Suicide is frighteningly prevalent in the United States. It’s the 10th leading cause of death, and every 12 minutes another life is lost. It’s estimated that for every person who commits suicide, six people are intimately impacted. Sadly, it often takes the suicide of celebrities to bring the tragic issue back into the spotlight. Loved ones and society at large try to understand and attach meaning to seemingly senseless acts. It’s human nature to want answers: to fill in the blanks. How could someone who appeared to have everything- wealth, success, fame, a family-possibly choose to take their own life? And in different circumstances, how can a teenager with everything still ahead of him or her decide to stop living? Inevitably, survivors ask, “What warning signs did I miss?” “Could I have said or done anything to prevent it?”
These are the natural questions that get asked in the wake of such tragedies. I have worked with several families as well as therapists who have had to process a suicide, and their pain and confusion is palpable. As a trauma therapist, I try to help people process the relentless barrage of internal questioning and the myriad intense emotions that accompany such loss. In reality, there are never “good enough” answers to the painful questions that surround a suicide.
“Ultimately no one can control another human being and their choices.”
Ultimately, it’s important to accept that the decision to end one’s life is the sole responsibility of the person who does so. When others attempt to insert themselves into the equation by imagining what they could have done to prevent it, they are trying to take back a sense of power and control that suicide has taken from them. It can be humbling and frightening to realize that ultimately no one can control another human being and their choices. Yet with support, it can also be freeing to grieve and then accept that reality. The American Foundation for Suicide Prevention (www.afsp.org) and Alliance of Hope (www.allianceofhope.org) have excellent resources for loved ones who have lost someone to suicide. It’s critically important to focus on the support that family and friends need and deserve to navigate the shock, grief, anger, and other complex feelings that can be emotionally overwhelming.
Shifting from “Why did it happen?” to “What can I do with it now?”
When the timing is right, in addition to helping to extricate loved ones from the “guilt,” I try to help them shift from “Why did it happen?” to “What can I do with it now?” In time, survivors can actually begin to attach some degree of meaning: a way in which the loss can yield new thinking, a behavioral change, a new perspective, a call to action. Perhaps we can begin to attach meaning by using the now constant reminder of recent celebrity suicides as an opportunity to take seriously the impact of undiagnosed or inadequately treated depression, substance abuse, or the traumatic life events that haunt people who become suicidal. We need to urge those who are struggling and in pain to reach out for support before choosing a permanent solution to temporary, albeit overwhelming problems.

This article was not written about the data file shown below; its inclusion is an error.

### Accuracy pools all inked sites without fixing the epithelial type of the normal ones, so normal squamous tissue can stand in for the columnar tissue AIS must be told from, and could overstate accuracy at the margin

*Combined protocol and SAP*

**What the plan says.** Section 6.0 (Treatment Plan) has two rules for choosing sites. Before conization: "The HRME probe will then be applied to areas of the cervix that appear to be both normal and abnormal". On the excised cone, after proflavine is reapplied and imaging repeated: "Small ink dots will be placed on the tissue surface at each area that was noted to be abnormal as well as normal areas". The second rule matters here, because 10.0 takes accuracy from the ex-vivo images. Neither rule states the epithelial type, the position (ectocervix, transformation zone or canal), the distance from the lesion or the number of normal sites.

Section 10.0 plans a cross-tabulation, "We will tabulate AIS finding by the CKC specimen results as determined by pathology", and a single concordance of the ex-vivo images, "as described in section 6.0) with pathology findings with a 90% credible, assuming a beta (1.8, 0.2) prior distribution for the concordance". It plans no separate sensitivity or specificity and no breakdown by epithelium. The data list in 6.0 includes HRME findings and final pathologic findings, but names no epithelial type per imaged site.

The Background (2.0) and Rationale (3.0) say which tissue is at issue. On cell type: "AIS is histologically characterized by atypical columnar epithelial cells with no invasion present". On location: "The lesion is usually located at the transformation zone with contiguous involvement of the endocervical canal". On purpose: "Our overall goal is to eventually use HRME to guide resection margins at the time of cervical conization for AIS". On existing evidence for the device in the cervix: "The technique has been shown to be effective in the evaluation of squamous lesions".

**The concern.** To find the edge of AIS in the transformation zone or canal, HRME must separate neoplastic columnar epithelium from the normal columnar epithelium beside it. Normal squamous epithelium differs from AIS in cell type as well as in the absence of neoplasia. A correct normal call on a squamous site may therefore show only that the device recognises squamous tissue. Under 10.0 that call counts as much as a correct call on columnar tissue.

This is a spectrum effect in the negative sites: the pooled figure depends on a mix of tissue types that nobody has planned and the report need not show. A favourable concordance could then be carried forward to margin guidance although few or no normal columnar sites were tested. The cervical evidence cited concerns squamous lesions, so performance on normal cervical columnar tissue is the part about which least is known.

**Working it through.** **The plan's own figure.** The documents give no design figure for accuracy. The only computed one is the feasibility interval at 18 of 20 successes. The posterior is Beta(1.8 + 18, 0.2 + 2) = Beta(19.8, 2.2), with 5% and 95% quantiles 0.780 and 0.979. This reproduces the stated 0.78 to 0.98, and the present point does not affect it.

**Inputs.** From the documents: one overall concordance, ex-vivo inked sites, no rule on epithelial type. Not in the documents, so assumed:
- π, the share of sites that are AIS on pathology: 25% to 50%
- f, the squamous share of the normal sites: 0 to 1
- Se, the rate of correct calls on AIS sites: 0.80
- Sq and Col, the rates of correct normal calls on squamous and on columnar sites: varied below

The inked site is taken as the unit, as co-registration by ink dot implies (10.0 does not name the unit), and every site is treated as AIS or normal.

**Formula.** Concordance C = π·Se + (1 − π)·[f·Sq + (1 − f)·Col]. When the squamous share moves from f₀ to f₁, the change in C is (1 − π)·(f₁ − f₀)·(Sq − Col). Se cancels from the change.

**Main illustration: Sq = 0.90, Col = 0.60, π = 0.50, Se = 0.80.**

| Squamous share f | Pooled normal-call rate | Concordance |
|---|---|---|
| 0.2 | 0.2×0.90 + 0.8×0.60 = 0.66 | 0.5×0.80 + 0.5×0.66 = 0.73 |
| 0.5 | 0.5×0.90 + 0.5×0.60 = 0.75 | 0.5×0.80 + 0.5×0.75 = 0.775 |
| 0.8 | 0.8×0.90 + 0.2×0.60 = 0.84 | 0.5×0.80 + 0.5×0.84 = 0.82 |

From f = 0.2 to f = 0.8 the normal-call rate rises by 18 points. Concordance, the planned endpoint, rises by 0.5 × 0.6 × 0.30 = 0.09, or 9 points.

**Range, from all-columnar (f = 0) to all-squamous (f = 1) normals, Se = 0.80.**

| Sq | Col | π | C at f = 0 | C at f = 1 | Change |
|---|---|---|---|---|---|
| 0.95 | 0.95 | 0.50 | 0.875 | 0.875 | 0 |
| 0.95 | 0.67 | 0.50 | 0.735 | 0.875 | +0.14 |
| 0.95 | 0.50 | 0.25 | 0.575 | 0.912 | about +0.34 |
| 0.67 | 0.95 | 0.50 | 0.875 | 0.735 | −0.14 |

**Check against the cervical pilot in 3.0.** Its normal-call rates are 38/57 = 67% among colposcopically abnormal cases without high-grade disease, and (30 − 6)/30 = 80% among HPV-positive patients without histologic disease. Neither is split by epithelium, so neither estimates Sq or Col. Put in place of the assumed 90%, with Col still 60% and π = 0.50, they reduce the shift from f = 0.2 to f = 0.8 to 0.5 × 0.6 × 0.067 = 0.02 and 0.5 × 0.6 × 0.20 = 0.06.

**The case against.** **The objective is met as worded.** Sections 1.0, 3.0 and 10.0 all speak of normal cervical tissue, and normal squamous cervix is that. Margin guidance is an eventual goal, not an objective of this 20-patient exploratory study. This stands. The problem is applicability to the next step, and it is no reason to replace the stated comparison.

Hotlines such as The National Suicide Prevention Hotline (1-800-273-8255) can truly help. They are typically staffed by trained mental health professionals who can provide insight, perspective, resources, and alternatives to ending one’s life. Texting CONNECT to 741741, the Crisis Textline, is another good option. Since the decision to end one’s life is typically an impulsive act done in isolation, having access to a phone and a hotline or text number can be potentially life-saving.
There are also excellent websites that identify the warning signs of suicidal ideation as well as providing good resources. www.Save.org is a great example. The Trevor Project (www.thetrevorproject.org ) is a good website offering resources and crisis and suicide prevention for LGBTQ youth.
Suicide and Social Media
It’s just as important to take seriously the postings on social media that either indirectly allude to suicidal ideation or explicitly describe someone’s intention and plan. Teenagers, in particular, use social media to anonymously communicate their struggles and their pain. I always encourage parents who feel concerned about their child’s emotional wellbeing to have access to their social media and pay attention to their pictures and posts.
Although there is often a degree of voyeurism and sensationalism attached to reports of celebrity suicides, they help to shine a necessary spotlight on a far-reaching problem that impacts countless people and leaves behind intense suffering in its wake. However, therapists should be aware that celebrity suicides often create a spike of additional attempts, “normalizing” the behavior and presenting it as a viable option to those who suffer in silence.